Police said nine people died and 19 were injured on Tuesday. The six injured were in a separate explosion near a private tutoring center in the area. No group has claimed responsibility.
The oldest man, Syed Hussein Hussani, and the youngest, 18-year-old Milad Alizada, were buried after sunrise in simple earthen graves covered with rose petals and nameless stones. Then friends and relatives gathered at home for ritual prayers, tearful condolences and silent contemplation.
In all their minds as much as the loss of a loved one has been the same question: why is this still happening to us?
After years of frequent terrorist attacks against the Hazara community, mostly attributed to Sunni extremists linked to the Islamic State, a rare calm has reigned since August as the Sunni Taliban took power and promised to return the capital to security.
In the aftermath of the bombings, mourners and other residents of Desht-i-Barchi expressed a mixture of suspicion, frustration and vague conspiracy theories. Some said the Islamic State group, known locally as Daesh, took a breather during the change of power and wanted to once again demonstrate its strength. Some speculate that the Taliban are secretly behind the attacks, seeking to crush an ambitious rival group. Others were cautious, blaming it on the unknown “enemies” of Afghanistan.
“Now everyone is still scared, but they don’t know who to be afraid of,” said Syed Yacoub, Hussaini’s cousin, playing a rosary in a carpeted room with a dozen other men. “These attackers have no humanity, so they cannot be Muslims. After the departure of the international community, people here struggled for survival. What is the use of such violence now? »
The bombed-out Abdul Rahman Shahid School has become a major target – one of the largest in the capital, with 16,000 students studying in four shifts a day and girls separated from boys under strict Taliban rules. It was known for its high academic standards and a record number of students with high college entrance exam scores.
Some relatives of the slain students question whether the attackers deliberately chose the exact time when most senior students – the first to go to higher education or vocational training – leave the high-walled campus each day. Alizade’s friends, who studied science and computer programming, said he would be an example for other young Hazaras.
“The Taliban don’t want us to compete with them,” a friend, a technician who lost his job after the Taliban came to power, said at the funeral ceremony. “They don’t want people in our community to gain knowledge and have a good future. »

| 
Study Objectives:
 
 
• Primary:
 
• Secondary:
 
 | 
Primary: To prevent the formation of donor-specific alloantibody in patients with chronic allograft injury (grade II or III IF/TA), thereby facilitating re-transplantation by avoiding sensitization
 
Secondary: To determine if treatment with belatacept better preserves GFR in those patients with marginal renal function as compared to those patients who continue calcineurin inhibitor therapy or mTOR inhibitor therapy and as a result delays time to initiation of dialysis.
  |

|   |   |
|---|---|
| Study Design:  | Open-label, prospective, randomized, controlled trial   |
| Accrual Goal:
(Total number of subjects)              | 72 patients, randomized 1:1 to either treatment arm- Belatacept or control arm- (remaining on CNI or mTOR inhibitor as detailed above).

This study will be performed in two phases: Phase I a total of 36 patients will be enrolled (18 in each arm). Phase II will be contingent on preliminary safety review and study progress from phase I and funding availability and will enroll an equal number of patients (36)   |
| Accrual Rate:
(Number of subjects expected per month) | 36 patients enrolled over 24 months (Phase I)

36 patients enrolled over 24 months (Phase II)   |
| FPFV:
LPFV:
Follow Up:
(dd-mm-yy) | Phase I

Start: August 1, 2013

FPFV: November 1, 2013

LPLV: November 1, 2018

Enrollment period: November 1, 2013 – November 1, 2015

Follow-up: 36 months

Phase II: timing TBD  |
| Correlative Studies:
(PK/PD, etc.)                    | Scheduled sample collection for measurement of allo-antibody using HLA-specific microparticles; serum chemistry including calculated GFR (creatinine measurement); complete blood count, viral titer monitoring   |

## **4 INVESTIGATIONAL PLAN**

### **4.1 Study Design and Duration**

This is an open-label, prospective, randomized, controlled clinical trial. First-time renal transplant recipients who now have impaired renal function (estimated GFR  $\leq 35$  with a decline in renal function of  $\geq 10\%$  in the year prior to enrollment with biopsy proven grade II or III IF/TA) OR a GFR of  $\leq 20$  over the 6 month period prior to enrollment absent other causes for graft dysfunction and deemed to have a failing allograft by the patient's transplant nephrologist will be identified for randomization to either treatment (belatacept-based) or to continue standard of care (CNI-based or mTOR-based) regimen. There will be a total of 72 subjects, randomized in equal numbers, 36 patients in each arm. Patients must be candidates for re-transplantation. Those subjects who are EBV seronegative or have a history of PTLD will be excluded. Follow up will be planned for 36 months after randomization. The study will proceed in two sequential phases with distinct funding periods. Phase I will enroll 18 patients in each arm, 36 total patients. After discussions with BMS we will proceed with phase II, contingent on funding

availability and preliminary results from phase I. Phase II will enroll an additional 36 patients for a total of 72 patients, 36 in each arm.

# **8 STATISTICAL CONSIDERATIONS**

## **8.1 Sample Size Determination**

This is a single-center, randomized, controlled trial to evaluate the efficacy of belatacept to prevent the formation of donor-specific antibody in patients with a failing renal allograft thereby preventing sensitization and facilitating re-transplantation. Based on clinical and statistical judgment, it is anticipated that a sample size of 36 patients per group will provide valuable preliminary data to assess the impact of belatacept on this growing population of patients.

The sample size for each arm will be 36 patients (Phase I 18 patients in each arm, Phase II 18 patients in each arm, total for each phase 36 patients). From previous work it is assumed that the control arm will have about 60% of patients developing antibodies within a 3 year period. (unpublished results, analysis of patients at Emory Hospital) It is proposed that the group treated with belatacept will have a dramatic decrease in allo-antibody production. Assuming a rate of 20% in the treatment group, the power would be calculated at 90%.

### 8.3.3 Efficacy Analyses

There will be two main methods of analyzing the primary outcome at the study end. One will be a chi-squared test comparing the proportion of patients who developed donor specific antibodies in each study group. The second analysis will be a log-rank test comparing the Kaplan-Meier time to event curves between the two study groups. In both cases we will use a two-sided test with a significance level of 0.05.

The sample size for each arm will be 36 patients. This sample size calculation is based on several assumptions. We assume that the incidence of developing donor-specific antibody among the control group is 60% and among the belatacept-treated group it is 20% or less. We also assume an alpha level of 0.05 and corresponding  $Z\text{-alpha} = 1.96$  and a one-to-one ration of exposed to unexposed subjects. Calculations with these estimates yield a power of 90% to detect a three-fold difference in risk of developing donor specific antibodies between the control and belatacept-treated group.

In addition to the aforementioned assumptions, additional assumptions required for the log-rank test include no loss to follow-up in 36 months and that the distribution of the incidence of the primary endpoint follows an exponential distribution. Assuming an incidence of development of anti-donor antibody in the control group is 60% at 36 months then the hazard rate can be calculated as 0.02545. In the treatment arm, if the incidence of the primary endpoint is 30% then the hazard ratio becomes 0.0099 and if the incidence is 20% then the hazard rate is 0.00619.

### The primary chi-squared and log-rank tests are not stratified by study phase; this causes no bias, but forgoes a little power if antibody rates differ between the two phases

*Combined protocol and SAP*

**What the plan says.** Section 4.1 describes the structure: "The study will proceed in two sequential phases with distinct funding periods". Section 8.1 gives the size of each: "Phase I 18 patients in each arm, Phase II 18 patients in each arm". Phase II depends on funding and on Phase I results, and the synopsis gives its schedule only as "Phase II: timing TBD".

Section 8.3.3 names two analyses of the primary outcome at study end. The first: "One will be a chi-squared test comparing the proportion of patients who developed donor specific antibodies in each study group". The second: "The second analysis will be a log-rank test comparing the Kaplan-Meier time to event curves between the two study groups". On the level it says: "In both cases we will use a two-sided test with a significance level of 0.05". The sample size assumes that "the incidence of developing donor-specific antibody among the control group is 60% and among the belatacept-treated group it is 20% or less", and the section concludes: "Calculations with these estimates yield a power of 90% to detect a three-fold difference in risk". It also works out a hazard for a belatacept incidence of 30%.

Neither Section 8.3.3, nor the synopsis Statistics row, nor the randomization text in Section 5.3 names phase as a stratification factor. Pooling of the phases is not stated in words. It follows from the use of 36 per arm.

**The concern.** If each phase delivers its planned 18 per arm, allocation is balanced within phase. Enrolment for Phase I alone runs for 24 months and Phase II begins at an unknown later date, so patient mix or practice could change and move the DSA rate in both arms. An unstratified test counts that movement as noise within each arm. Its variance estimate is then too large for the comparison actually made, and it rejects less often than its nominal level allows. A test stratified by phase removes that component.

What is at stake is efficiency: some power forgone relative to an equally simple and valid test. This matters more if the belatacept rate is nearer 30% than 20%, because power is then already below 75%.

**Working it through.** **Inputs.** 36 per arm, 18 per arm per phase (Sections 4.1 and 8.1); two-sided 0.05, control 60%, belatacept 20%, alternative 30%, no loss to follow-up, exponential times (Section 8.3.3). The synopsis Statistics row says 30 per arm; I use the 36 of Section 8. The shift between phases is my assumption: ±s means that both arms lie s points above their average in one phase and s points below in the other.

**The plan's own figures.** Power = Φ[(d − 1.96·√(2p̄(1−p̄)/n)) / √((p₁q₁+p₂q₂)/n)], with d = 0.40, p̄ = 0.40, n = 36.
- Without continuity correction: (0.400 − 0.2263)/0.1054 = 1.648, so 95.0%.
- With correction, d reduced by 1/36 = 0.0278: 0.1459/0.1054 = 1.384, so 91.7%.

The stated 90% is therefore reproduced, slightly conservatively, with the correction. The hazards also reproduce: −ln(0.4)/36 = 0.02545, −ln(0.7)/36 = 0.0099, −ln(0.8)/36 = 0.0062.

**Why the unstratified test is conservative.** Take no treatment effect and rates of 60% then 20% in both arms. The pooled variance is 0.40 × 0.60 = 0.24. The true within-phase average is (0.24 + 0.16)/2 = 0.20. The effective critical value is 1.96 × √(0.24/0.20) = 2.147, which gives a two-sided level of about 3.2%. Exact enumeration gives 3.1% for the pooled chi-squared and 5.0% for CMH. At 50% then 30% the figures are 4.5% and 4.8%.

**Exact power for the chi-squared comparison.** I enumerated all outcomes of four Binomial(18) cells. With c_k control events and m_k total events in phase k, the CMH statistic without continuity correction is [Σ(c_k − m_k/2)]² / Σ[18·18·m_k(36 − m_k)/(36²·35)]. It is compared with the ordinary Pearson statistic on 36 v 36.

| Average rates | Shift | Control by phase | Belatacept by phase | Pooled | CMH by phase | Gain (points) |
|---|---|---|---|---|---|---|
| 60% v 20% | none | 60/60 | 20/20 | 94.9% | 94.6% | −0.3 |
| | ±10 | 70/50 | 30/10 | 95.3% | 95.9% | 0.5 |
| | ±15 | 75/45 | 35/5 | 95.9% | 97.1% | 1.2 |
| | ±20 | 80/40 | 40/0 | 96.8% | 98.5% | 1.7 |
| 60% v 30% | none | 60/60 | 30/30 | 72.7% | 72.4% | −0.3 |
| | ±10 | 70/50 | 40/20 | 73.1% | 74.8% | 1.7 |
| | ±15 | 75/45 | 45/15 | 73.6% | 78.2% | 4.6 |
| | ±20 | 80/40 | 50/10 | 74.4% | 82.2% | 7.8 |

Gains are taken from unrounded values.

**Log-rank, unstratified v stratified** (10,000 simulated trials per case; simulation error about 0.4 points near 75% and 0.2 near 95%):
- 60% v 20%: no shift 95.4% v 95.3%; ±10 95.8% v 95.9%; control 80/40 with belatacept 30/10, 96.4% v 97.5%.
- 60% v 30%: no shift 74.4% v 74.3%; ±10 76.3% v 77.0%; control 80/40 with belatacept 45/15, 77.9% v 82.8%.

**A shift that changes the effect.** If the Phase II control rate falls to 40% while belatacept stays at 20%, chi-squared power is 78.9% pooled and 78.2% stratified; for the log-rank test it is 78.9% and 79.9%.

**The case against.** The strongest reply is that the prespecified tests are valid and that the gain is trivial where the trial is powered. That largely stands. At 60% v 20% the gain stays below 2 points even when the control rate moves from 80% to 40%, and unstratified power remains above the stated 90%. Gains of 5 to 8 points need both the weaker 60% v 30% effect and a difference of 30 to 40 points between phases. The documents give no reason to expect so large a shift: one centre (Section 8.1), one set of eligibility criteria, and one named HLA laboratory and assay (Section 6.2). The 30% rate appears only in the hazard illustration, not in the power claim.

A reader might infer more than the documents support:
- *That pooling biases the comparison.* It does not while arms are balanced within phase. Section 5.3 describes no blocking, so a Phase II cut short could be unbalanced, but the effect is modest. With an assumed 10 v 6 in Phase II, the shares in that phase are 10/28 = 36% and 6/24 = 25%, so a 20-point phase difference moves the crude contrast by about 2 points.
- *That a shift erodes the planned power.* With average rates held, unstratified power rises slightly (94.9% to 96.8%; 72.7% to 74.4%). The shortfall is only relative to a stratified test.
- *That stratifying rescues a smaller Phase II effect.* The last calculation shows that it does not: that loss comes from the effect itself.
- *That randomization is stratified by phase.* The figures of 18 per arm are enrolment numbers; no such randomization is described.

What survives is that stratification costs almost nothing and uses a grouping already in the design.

Over the past seven years, the Islamic State has been blamed for dozens of bombings and shelling of mosques, shrines, schools, sports facilities, cultural centers, voter registration, religious holidays and political rallies in the community. The group views Shia as apostates.
In a sprawling community of several hundred thousand, everyone seemed to know someone who had died in a terrorist attack in recent years. Several parents of injured Shaheed students have already lost a son or daughter in attacks on schools or college prep centers.
“Sometimes it’s unbearable,” said Alizada’s father, Mohammad Hassan, who works as a cook and said he lost his uncle in a bombing a few years ago. On Tuesday, when the school was attacked, he was at work looking for his eldest son for hours. Finally, wandering around the chaotic emergency room of the hospital, he recognized her body in the refrigerator.
“He was so smart and he had so many dreams,” Hassan said, crying and covering his face with his hands.
The Shahid school bombings bore an eerie resemblance to the last major attack on the Hazara community just over a year ago. In May, at Syed-ul-Shahd School, twin bombs exploded outside the school just as the girls from the senior class were leaving the campus. More than 90 people died, mostly teenage girls.
As grief, fear and suspicion engulfed Dasht-i-Barchi this week, one universal demand became clear: Now that the Taliban have officially taken public safety responsibility, many say news outlets must protect the Hazara community.
“Now it’s their job and they should do more to keep us safe,” said one of the mourners from Alizada’s home. “If they don’t, we’ll have to find a way to protect ourselves. »